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FAUNTLEROY v. SURRY COUNTY SCHOOL BOARD, et al.




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FAUNTLEROY

v.

SURRY COUNTY SCHOOL BOARD, et al.


COURT OF APPEALS OF VIRGINIA

Present: Chief Judge Fitzpatrick, Judges Frank and Clements

Record No. 1727-03-1

LOUISE BLOUNT FAUNTLEROY

v.

SURRY COUNTY SCHOOL BOARD AND

VSBA WORKERS’ COMPENSATION BOARD

 

MEMORANDUM OPINION[1]
PER CURIAM

DECEMBER 9, 2003

FROM THE VIRGINIA WORKERS’ COMPENSATION COMMISSION

(John H. Klein; Montagna Breit Klein Camden, L.L.P., on brief),
for

appellant.

(Andrew R. Blair; Blair Law Offices, on brief), for appellees.

Louise Blount Fauntleroy (claimant) contends the Workers’
Compensation Commission

erred in finding that she failed to prove she sustained a
compensable injury by accident on July

13, 1999, arising out of and in the course of her employment
with Surry County School Board

(employer). Claimant argues the commission erred in finding that
she failed to prove that her

exposure to tobacco scent and fumes, while traveling in employer’s
vehicle on July 13, 1999,

caused an aggravation of her pre-existing asthma. Upon reviewing
the record and the parties’

briefs, we conclude that this appeal is without merit.
Accordingly, we summarily affirm the

commission’s decision. Rule 5A:27.

"In order to establish entitlement to compensation
benefits, the claimant must prove, by a

preponderance of the evidence, an injury by accident which arose
out of and in the course of his

employment." Classic Floors, Inc. v. Guy, 9 Va. App. 90,
95, 383 S.E.2d 761, 764 (1989).

"[T]o establish an injury by accident, a claimant must
prove: (1) an identifiable incident; (2) that

occurs at some reasonably definite time; (3) an obvious sudden
mechanical or structural change

in the body; and (4) a causal connection between the incident
and the bodily change."

Chesterfield County v. Dunn, 9 Va. App. 475, 476, 389 S.E.2d
180, 181 (1990) (citation

omitted). Unless the evidence carried that burden of proof as a
matter of law, the commission’s

findings are binding and conclusive upon us. See Tomko v.
Michael’s Plastering Co., 210 Va.

697, 699, 173 S.E.2d 833, 835 (1970).

The commission ruled that claimant failed to prove that her
pre-existing asthma was

aggravated by her exposure to the odor of tobacco in the course
of her employment on July 13,

1999. In so ruling, the commission found as follows:

On July 17, 1999, Dr. [Robert S.] Davis, the treating pulmonary

specialist, could only state that the claimant’s asthma was

"questionably" exacerbated by one of three scenarios:
a recent

allergy shot, acute bronchitis, or exposure to a tobacco smoker.
On

an August 2, 1999, disability slip, after having the benefit of
the

testing and examinations concluded during the claimant’s

hospitalization, the most Dr. Davis could state was that the
flare-up

of asthma "seemed" to have been precipitated by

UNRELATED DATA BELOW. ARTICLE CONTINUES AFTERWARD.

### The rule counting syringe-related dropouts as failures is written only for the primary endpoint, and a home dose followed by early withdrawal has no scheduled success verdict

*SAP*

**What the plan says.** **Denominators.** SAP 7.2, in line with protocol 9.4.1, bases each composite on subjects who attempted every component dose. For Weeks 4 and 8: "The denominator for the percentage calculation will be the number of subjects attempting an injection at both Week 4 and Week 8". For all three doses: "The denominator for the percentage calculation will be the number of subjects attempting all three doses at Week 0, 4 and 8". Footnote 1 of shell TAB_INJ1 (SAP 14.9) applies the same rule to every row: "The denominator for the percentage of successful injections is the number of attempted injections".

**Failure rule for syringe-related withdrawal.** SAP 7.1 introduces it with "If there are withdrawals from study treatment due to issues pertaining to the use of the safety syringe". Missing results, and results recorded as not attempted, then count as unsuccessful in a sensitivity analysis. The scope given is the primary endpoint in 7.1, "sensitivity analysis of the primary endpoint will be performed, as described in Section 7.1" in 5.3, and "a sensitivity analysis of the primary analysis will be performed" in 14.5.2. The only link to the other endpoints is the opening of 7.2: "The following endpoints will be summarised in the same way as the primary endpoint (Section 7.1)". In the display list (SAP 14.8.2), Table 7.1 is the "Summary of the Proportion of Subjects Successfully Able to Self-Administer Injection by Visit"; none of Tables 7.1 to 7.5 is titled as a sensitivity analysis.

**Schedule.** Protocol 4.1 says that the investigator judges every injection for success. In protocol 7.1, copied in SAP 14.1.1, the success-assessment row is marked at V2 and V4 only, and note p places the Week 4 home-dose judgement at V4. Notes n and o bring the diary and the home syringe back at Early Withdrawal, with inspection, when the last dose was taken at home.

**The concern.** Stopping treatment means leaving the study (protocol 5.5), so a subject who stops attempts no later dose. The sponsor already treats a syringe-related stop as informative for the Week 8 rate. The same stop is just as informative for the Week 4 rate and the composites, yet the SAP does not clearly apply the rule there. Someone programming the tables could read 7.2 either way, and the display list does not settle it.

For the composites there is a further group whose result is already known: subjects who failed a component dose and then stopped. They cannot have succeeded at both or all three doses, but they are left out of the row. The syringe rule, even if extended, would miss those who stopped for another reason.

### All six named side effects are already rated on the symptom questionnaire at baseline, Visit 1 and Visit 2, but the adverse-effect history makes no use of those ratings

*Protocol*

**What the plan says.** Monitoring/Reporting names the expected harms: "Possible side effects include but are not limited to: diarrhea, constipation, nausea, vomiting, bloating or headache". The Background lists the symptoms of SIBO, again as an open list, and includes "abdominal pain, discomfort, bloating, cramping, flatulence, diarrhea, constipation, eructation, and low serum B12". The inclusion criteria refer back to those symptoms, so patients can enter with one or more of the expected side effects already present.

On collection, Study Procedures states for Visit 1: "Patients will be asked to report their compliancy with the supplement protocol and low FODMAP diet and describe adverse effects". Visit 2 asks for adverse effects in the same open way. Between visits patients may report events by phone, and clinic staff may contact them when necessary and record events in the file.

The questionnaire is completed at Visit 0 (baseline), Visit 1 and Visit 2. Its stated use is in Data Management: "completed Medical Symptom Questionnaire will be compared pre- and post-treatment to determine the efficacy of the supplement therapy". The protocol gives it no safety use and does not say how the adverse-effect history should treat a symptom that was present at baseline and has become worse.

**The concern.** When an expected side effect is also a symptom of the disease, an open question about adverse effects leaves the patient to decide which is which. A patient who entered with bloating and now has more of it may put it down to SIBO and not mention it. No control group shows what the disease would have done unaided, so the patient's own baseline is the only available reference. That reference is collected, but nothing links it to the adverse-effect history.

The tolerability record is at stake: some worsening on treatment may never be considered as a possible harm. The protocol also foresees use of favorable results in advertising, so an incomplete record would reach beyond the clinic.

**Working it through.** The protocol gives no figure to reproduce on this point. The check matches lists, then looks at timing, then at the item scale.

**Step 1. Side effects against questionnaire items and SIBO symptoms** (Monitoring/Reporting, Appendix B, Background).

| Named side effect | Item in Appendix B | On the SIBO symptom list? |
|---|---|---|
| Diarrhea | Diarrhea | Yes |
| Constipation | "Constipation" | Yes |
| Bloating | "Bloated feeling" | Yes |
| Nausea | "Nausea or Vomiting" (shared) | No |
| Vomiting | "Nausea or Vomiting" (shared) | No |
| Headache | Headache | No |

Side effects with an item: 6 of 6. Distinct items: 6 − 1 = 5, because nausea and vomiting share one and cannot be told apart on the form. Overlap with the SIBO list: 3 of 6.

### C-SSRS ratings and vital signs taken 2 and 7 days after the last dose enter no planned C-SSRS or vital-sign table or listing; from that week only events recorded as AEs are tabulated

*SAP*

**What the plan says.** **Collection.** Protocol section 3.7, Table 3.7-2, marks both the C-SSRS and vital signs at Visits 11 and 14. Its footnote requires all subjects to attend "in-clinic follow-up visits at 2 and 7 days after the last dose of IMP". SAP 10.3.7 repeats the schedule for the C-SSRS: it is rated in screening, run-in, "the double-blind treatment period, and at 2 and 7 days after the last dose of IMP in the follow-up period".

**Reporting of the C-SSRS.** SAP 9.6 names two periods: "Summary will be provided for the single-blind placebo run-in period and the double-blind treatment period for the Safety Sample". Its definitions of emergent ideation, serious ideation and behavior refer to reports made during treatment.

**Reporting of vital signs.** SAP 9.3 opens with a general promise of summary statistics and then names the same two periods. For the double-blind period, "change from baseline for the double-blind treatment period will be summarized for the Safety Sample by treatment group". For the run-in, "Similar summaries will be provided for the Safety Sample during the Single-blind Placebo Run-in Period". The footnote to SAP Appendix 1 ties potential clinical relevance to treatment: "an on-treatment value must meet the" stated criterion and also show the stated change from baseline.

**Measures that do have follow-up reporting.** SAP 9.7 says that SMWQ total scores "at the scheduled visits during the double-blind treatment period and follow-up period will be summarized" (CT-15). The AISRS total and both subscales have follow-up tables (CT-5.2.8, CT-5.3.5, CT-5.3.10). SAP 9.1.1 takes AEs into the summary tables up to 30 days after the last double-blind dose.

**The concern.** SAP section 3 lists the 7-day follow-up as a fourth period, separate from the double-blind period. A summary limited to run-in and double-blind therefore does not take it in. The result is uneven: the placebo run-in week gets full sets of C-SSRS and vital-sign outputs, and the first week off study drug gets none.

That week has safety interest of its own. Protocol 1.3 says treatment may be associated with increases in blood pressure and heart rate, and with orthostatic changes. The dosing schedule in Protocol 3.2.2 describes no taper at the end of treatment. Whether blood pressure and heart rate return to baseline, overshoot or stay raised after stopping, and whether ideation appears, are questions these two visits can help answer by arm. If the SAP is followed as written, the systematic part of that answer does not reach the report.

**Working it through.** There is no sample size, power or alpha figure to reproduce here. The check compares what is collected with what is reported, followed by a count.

exposure to

tobacco smoke and smell. Significantly, the evidence does not

indicate that the claimant was exposed to tobacco smoke, but

merely to stale tobacco smell while traveling in a car for 1.5
hours.

Dr. [David C.] Cangcuesta, a consulting specialist during

the claimant’s hospitalization, indicated that he had no
record of a

history of exposure to tobacco fumes and could not state to a

reasonable medical certainty that the exposure to the fumes
caused

her condition. His admission that the fumes "could"
have

triggered her symptoms does not rise to an opinion of causation
to

a reasonable medical probability.

We also do not find Dr. [June R.] Tunstall, the claimant’s

family physician, persuasive. She never explained the basis for
her

opinion on the attending physician’s report of July 14, 1999.[2]

Finally, Dr. [Burton A.] Moss, who reviewed the claimant’s

records, could not identify a specific trigger for the claimant’s

condition.

None of the specialists in this case has been able to state to

any reasonable medical probability that the claimant’s
condition

more than likely resulted from exposure to tobacco smells on
July

14, 1999. Under the circumstances, the claimant has failed to
carry

her burden of proof.

(Footnote added.)

The medical records support the commission’s factual findings.
"Medical evidence is not

necessarily conclusive, but is subject to the commission’s
consideration and weighing."

Hungerford Mechanical Corp. v. Hobson, 11 Va. App. 675, 677, 401
S.E.2d 213, 215 (1991).

As fact finder, the commission was entitled to weigh the medical
evidence and to determine what

probative weight, if any, to assign to that evidence. In light
of the speculative nature of

Dr. Davis’s opinions; the lack of any explanation or basis for
Dr. Tunstall’s opinion;

Dr. Cangcuesta’s notation on July 19, 1999 that claimant had
been having severe asthma

symptoms for two weeks; evidence that claimant was exposed only
to tobacco smells, not smoke,

while riding in employer’s vehicle on July 13, 1999; evidence
that she was also exposed to other

allergens or environmental irritants that day; and Dr. Moss’s
opinions, the commission, as fact

finder, was entitled to conclude that the opinions of Drs. Davis
and Tunstall did not constitute

sufficient evidence to sustain claimant’s burden of proof.

Based upon this record, we cannot find as a matter of law that
claimant’s evidence

sustained her burden of proving that her July 13, 1999 exposure
to tobacco smells while riding in

employer’s vehicle caused an aggravation of her pre-existing
asthma condition.

For these reasons, we affirm the commission’s decision.

Affirmed.

 

FOOTNOTES:

[1]Pursuant to
Code ? 17.1-413, this opinion is not designated for publication.

 

[2] We note that
Dr. Tunstall’s Attending Physician’s Report is actually dated November

11, 1999, and references a July 13, 1999 injury and a July 14,
1999 office visit.


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